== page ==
Name: The Star
Author: Astsadi
'Verse: nu!Trek
Characters: Jim Kirk, Spock, others mentioned
Rating: G

Summary: I have heard him to be likened to a star.

This was inspired by the new "Star Trek Into Darkness" teaser that was released yesterday; more specifically, the Japanese extended cut. So if you've not seen that, for goodness's sake go watch it XD It's just the last sentence of this that really that links to that scene.

Hopefully there are enough clues in here for you to figure out whose POV this is from ;)

Enjoy!


. : . : .


I have heard him to be likened to a star.

I have heard my captain being referred to by various different names over the years and months I have been serving under him. The greater part of these names lean towards the derogatory; insults yelled and whispered in bars and ballrooms. If the occasion allows, I rather enjoy correcting the people possessing such unflattering opinions of Jim, and even more so I relish the looks on their faces once I am through with them.

Some names are obvious. Son of George, perhaps the one he has hated the most. (But as the elder Kirk begun to be known as Father of James, his feelings on the matter have mellowed somewhat.) Some are demeaning. (He followed through on his threat to deliver a stunningly executed haymaker into the jaw of the next fellow officer to refer to him as 'sport' – a middle-aging lieutenant commander who clearly had not learned his lesson from the fiasco surrounding Commodore Ravisankar's oblivious 'kid' comments.) Some, embarrassing. (Woe betide the next crewmember to bring up his ceremonial moniker from that ritual on the planet Ta'ikar.)

It is not uncommon to hear people call Jim a star. Some have gone so far as to liken him to a supernova, but the metaphor fails when Jim continues to burn and burn and burn brighter, never appearing to fade out. Perhaps at the end of his life we might look at it as the explosive death of a star, but now, here, while he lives and breathes, the comparison falls short.

And I used to agree with the simile; it is, well, logical, isn't it? Jim is like a star in many ways. I watch him day in and day out shining, glowing with vibrancy and vitality and spreading that warmth to all around him. His smile illuminates the darkness in your own heart, and his eyes burn with nuclear promise.

I wonder sometimes too that if people did not see this connection with Jim, would anyone perhaps have taken up likening Spock to the moon? It also seems fitting, though the metaphor too begins to fall apart when it becomes obvious that there is an orbit linking the two of them, with a force unbreakable by anything but the death of a star.

And that is where I realise that they are so very wrong. Because Jim is not a star any more than Spock is his satellite. The people ground-bound, reading articles about the exploits of my ship, my captain and my commander, they are so incorrect that they have actually mistaken the two.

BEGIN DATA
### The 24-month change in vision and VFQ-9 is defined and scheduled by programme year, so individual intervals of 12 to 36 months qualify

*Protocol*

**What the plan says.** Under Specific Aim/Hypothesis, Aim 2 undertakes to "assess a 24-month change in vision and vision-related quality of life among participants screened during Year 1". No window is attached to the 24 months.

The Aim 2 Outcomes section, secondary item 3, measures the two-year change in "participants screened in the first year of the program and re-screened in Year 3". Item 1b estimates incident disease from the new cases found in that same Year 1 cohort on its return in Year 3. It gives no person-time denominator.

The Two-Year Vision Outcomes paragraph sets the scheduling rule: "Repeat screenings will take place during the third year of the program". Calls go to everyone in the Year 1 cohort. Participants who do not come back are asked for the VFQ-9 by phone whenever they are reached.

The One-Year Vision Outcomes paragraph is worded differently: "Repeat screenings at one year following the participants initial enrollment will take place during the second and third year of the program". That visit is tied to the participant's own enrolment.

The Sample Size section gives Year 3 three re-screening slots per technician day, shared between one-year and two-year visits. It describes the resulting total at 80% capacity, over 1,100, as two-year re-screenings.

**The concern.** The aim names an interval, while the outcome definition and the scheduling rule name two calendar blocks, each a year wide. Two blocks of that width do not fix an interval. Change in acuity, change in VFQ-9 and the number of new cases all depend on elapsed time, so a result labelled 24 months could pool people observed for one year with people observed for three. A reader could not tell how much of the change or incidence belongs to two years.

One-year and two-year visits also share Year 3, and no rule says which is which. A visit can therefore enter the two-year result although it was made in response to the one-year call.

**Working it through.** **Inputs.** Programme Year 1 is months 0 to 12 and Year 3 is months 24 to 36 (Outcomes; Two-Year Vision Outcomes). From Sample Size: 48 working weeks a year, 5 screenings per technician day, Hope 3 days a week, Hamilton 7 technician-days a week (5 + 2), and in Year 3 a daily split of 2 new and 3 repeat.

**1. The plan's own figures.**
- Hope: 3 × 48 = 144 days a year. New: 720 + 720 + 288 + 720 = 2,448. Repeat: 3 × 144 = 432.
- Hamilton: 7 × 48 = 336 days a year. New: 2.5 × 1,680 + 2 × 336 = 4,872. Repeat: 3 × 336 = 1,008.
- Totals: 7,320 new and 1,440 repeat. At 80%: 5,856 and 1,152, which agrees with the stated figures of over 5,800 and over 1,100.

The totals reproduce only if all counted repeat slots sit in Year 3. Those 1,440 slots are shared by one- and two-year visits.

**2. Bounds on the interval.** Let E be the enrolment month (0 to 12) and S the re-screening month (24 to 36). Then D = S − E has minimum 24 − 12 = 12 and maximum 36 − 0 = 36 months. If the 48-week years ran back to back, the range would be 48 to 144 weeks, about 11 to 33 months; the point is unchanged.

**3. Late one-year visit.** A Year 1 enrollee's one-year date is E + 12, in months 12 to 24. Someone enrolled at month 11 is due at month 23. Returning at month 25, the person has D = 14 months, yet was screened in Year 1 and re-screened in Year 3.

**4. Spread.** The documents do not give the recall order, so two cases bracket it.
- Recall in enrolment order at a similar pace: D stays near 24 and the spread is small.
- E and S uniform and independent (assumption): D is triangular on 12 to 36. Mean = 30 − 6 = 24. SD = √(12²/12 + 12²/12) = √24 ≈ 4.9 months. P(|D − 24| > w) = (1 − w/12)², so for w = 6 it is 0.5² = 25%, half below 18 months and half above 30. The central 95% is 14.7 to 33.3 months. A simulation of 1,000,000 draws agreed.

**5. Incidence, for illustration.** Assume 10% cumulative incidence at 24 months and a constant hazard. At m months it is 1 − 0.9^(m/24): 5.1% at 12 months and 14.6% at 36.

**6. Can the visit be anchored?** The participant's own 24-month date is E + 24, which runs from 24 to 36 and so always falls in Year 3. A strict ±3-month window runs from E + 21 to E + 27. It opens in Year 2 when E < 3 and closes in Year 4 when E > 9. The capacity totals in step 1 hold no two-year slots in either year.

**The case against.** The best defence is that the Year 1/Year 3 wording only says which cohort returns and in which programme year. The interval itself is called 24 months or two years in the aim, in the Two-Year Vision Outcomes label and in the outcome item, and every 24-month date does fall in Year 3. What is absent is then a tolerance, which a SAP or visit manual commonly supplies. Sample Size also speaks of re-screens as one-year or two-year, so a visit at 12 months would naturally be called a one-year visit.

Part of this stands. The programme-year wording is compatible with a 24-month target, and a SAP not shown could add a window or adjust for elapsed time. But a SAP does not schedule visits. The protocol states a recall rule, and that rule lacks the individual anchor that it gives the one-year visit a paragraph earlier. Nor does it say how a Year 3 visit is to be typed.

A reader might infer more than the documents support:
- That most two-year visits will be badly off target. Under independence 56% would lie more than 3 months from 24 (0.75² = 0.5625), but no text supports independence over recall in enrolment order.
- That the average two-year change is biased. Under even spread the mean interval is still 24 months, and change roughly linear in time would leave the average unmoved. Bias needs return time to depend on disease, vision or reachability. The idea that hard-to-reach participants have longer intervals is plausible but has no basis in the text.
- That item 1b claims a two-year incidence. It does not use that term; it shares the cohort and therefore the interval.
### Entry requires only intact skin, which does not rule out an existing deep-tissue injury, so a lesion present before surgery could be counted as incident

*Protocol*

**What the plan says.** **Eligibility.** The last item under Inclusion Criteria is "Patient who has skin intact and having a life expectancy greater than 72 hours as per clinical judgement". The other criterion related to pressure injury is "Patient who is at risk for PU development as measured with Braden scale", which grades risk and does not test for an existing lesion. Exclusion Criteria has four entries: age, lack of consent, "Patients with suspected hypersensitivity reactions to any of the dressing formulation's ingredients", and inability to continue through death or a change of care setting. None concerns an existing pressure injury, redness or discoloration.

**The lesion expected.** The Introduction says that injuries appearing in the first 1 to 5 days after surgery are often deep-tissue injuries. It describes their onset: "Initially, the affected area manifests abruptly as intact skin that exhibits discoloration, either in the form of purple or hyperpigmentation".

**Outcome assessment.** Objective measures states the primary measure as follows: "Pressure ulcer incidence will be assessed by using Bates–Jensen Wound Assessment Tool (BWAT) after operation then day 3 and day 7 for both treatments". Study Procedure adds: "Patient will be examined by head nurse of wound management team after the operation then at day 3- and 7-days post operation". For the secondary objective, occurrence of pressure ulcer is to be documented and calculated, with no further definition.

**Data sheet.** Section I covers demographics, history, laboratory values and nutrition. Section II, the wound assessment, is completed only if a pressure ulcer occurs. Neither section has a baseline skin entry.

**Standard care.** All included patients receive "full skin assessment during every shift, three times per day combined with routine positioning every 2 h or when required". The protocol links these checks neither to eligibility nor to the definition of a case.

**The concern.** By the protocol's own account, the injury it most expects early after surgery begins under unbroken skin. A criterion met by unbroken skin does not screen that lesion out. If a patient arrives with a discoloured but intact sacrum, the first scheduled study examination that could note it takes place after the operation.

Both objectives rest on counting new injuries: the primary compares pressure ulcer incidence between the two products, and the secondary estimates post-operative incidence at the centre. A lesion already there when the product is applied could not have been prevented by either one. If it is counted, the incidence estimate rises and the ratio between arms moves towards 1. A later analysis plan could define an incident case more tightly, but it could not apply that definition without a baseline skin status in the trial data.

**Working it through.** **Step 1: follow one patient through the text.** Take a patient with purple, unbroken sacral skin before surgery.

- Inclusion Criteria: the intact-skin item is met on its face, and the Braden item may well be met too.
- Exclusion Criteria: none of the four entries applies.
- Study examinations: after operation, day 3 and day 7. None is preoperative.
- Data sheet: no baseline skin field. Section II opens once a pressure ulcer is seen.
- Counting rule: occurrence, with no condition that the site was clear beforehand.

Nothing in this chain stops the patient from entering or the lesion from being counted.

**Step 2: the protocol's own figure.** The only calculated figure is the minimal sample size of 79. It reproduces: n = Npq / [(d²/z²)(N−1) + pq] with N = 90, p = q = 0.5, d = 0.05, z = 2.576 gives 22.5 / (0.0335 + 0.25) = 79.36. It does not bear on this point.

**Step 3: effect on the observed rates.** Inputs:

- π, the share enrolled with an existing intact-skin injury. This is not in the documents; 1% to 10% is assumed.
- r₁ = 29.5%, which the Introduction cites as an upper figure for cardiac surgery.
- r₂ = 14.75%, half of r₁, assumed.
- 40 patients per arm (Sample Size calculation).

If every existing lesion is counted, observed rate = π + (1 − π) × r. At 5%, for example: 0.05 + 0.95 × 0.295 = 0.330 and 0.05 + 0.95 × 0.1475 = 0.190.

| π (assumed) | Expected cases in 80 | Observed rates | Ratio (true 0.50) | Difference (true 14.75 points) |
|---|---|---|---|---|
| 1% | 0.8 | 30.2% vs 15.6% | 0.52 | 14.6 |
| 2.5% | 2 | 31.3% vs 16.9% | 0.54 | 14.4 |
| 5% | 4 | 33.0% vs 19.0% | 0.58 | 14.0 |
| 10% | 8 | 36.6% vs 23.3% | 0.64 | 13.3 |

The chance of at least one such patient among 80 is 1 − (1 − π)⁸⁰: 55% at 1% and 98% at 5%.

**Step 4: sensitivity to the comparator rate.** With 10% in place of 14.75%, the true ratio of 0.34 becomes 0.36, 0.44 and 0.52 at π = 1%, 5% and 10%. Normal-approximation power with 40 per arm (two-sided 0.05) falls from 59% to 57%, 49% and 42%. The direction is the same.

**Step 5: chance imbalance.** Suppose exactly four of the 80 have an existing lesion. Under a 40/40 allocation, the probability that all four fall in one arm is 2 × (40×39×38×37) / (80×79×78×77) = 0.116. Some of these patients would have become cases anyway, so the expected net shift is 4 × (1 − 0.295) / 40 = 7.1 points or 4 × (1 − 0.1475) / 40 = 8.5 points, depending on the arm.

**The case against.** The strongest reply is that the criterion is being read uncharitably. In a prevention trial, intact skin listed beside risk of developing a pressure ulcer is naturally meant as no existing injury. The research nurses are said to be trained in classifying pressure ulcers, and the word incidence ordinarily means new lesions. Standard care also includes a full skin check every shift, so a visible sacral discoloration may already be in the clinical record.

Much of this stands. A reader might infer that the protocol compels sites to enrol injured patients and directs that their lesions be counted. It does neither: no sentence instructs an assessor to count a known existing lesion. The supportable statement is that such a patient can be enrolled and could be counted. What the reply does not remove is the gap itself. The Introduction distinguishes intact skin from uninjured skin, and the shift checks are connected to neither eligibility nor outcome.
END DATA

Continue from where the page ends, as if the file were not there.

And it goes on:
No, Jim is not a star: not an insular, burning entity spreading the warmth of fire to those around it only because they have brought themselves close enough. Jim is life. Jim is joy and every day something new and growth and adaptation and risk and death and rebirth. Jim is not a star, but a planet – teeming with life and brilliance and a million perspectives, organic and shifting and never quite the same from one moment to the next. He is the magnetism of gravity, and people do not approach him but are pulled in to him. Jim is vivid sound and sight and taste and smell, yearning touches and exploration of the unknown. He is the valley and the mountain, he is the desert and the ocean, nary a square inch of him barren of life.

And like any planet, Jim needs his sun. He can survive on his own but for a constant fixture around which he can orbit, a bright light and a fiery warmth to light up his darkness. He could take his star for granted. It would be easy: look at the sun from the surface and all there is to see is an imperfect circle, unchanging, unmoving, and uncomfortable at best to behold. But that is the beauty of it, for the star is content to be plain and constant in the background – it is only when you get closer and really look at that star that you see how vibrant it truly is. For a star is an ever-shifting, roiling, fathomless sphere of energy and brilliance, furiously destroying and creating itself. The star is no plain thing. It is living, working, churning, but only if you are willing to go close enough to see it.

I have seen it. I can speak of it. I am a moon, and I have been closer to the sun than any other except for my planet. Sometimes I have thought I was closer... but the bond of gravity is between Jim and his star, and it was something I never really had hope for. But how I love the star like Jim does, and how I need him too. Jim is a planet of many moons, and we are all so different, so diverse, and yet all drawn and connected together by our bond with our living captain.

No, Jim is not the star. He is the planet spinning around a constant. It is Spock: fated to love and lose and be forever bereft, burning on when the moons and his planet are gone.